Last Updated on Wednesday, 16 October 2013 15:13
Common Name: Snowy Owl
Genus species: Bubo scandiacus
Recognised subspecies: None
- Total length: 56 to 68.5 centimetres.
- Wing: 394 to 465 mm.
- Tail: 220 to 275 mm.
- Weight: 1320 to 2690 grams.
- Plumage is dominantly white.
- Face and throat are always unmarked. Remainder of the body is barred and spotted with dusky brown throughout.
- Large owl that lacks ear tufts, but may have indistinct or rudimentary ear tufts.
- Eyes are small for an owl of this size, and they have a distinct golden iris.
- Feathers around the eye are long and nearly conceal the bill.
- Talons are partially concealed by long feathers.
- Female has more dark markings than the male.
North American Distribution:
- Breeding range extends from the western Aleutian Islands to northern Alaska, northern Yukon, northern Ellesmere Island and south to coastal western Alaska, northeastern Manitoba and northern Quebec.
- Winter range extends across the southern Canadian provinces, Minnesota, and New York. May occasionally be found through central California, Nevada, Utah, Colorado, Oklahoma, and Texas.
- The Snowy Owl does not breed within Alberta, but may be found throughout the province during the winter.
- Information regarding home range size is not available for this species.
- Breeding occurs in open tundra habitat, generally below 300 metres in elevation.
- Rolling tundra is preferred, with higher areas acting as perching and nesting sites.
- Habitat use corresponds to the presence of arctic rodents, especially lemmings.
- During the winter, after southward migration has occurred, open areas, such as fields, marshes, coastal and shoreline areas, are used.
- These winter habitats resemble the tundra habitat used during the breeding season.
- May be seen in settled areas during the winter, including large metropolitan areas.
Movements and Migratory Habits:
- Migrations of Snowy Owls are often erratic and irruptive, although some populations regularly migrate to the Great Plains Region.
- The irregular migratory habits of the Snowy Owl are likely related to declines in prey populations.
- Many individuals will defend territories on winter ranges.
- Immature males, the smallest sex and age class, will migrate the furthest south, and adult females, the largest sex and age class, will remain the furthest north. There is little overlap of sex and age classes throughout the winter range.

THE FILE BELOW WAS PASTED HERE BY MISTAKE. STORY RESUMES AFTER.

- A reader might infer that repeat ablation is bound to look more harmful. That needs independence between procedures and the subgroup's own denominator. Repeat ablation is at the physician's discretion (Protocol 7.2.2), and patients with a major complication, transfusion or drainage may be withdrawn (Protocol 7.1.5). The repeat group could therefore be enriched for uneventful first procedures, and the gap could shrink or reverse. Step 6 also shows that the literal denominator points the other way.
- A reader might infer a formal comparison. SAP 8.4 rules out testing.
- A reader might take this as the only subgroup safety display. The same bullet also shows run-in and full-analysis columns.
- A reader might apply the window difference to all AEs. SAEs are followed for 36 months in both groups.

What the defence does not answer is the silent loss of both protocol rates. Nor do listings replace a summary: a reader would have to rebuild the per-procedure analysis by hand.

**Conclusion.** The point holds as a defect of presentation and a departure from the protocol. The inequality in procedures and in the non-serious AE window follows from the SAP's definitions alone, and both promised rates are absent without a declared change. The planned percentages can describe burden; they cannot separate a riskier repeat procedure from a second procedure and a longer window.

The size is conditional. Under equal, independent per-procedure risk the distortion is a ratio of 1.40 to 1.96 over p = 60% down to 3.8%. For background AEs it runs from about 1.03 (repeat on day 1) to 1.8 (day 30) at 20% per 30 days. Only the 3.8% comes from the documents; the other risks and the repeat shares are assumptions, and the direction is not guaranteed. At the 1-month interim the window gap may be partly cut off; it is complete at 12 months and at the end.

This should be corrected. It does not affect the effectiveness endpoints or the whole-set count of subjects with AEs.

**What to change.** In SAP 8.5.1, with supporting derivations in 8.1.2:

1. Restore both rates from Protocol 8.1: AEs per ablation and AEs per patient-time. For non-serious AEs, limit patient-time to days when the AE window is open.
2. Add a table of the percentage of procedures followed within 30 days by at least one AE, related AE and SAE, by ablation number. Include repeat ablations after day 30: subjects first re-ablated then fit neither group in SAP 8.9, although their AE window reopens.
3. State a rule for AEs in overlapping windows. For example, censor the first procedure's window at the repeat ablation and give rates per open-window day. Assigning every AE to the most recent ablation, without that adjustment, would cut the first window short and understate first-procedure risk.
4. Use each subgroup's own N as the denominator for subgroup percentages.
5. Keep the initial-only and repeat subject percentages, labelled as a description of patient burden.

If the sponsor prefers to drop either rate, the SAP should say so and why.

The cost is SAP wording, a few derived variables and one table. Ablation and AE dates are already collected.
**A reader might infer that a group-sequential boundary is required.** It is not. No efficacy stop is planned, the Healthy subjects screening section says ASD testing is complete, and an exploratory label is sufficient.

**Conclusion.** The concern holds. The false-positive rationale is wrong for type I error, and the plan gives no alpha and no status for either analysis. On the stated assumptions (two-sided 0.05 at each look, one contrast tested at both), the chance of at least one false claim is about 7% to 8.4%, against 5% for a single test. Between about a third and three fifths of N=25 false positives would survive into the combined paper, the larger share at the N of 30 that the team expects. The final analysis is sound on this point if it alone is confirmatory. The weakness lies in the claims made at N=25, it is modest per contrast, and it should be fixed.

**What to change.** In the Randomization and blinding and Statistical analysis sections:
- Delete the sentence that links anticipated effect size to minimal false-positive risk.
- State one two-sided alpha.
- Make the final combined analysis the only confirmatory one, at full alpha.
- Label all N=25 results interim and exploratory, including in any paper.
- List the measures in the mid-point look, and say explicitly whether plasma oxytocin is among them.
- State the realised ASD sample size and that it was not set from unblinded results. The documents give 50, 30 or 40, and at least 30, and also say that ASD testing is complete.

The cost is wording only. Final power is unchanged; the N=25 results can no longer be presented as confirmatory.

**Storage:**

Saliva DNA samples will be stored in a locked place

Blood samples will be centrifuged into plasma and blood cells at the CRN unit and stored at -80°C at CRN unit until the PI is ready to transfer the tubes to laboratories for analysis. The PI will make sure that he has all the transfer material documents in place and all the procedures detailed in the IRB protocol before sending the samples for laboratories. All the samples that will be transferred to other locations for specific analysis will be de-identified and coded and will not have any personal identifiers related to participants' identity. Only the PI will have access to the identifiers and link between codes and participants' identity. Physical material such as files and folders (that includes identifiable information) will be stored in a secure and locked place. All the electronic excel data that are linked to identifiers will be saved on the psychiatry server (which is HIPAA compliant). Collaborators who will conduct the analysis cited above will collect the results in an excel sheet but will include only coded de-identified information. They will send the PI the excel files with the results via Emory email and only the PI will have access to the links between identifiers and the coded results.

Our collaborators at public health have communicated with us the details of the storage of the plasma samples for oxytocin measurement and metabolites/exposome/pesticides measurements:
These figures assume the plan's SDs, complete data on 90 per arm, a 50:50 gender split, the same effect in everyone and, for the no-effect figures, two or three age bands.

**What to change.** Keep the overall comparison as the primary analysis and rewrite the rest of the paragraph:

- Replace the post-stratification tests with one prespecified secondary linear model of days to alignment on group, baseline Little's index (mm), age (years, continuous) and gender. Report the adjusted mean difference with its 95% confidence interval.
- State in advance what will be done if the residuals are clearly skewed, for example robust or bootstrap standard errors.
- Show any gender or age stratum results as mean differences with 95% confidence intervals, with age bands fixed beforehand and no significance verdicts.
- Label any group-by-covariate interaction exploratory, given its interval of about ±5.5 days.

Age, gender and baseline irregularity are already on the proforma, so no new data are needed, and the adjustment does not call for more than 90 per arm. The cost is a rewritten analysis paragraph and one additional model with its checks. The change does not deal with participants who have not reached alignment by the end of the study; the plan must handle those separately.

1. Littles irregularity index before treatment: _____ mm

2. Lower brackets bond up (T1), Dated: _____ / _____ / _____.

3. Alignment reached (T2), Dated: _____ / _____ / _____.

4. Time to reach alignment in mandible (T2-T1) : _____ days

Diet and Foraging Strategy:
- Snowy Owls will eat lemmings and voles almost exclusively within their breeding range.
- In areas where these rodents are not available, rabbits and the chicks of wading birds are the primary prey.
- Within the winter range, birds and small mammals, such as mice, voles, rabbits, and hares, are the primary prey.
- Hunting is done by pouncing on prey from a perch using a ‘sit-and-wait’ technique, or pursuing prey and catching while in flight.
- Snowy Owls are likely seasonally monogamous, with pair formation either occurring on the breeding grounds in late April to mid May, or possibly on the wintering grounds in mid winter.
- The male likely establishes the breeding territory, and the female subsequently selects the nest site.
- Nests are located on the ground on snow-free, raised areas that are not prone to flooding and have a view of the surrounding area.
- The nest is constructed by the female and is a scraped out bowl, without an insulating lining of feathers or vegetation added.
- Egg laying typically occurs in mid May and ends by early June.
- Eggs are generally laid at 2 day intervals.
- The white or creamy white eggs are short elliptical to sub-elliptical, and are 57 by 45 mm in size.
- Clutch sizes are commonly 5 to 9 eggs, but may be as small as 3 eggs, or as large as 11 eggs, depending on prey availability.
- Replacement clutches are likely produced if the first clutch is lost early in the season, but this has not been confirmed.
- Incubation is done entirely by the female and begins when the first egg is laid.
- Incubation period is generally 32 to 33 days.
- Since hatching of eggs is asynchronous, there is an overlap of when incubating and brooding occur.
- The female alone broods the young from hatching until they leave the nest.
- Young leave the nest between 14 and 28 days of age, generally at about 25 days.
- After leaving the nest, young will remain within their parents’ territory.
- Fledging may occur as early as 30 days, but generally occurs at approximately 50 days of age.
- Federal: Not at Risk
- Provincial: Secure
Snowy Owl photo © 2007 Thomas Maier. Retrieved from www.istockphoto.com/stock-photo-2741286-snowy-owl-portrait.php on 22/09/09. Used with permission.
Alberta Sustainable Resource Development (ASRD). 2008. Search species and status category. <http://www.srd.gov.ab.ca/fishwildlife/speciesatrisk/statusofalbertawildspecies/search.aspx>. Accessed 5 March 2009.
Godfrey, W.E. 1986. Birds of Canada, revised edition. National Museum of Natural Sciences, Ottawa, Canada.
Government of Canada. Species at risk public registry. 2008. <http://www.sararegistry.gc.ca/sar/index/default_e.cfm>. Accessed 5 March 2009.
Parmalee, D.F. 1992. Snowy owl (Bubo scandiacus), The Birds of North America Online (A. Poole, Ed.). <http://bna.birds.cornell.edu/bna/species/010doi:10.2173/bna.10>. Accessed 6 March 2009.
Johnsgard, P.A. 2002. North American Owls. Second edition. Smithsonian Institution Press, Washington, USA.
Lynch, W. 2007. Owls of the United States and Canada. The Johns Hopkins University Press, Baltimore, Maryland, USA.
Salt, W.R. and J.R. Salt. 1976. The birds of Alberta. Hurtig Publishers, Edmonton, Alberta, Canada.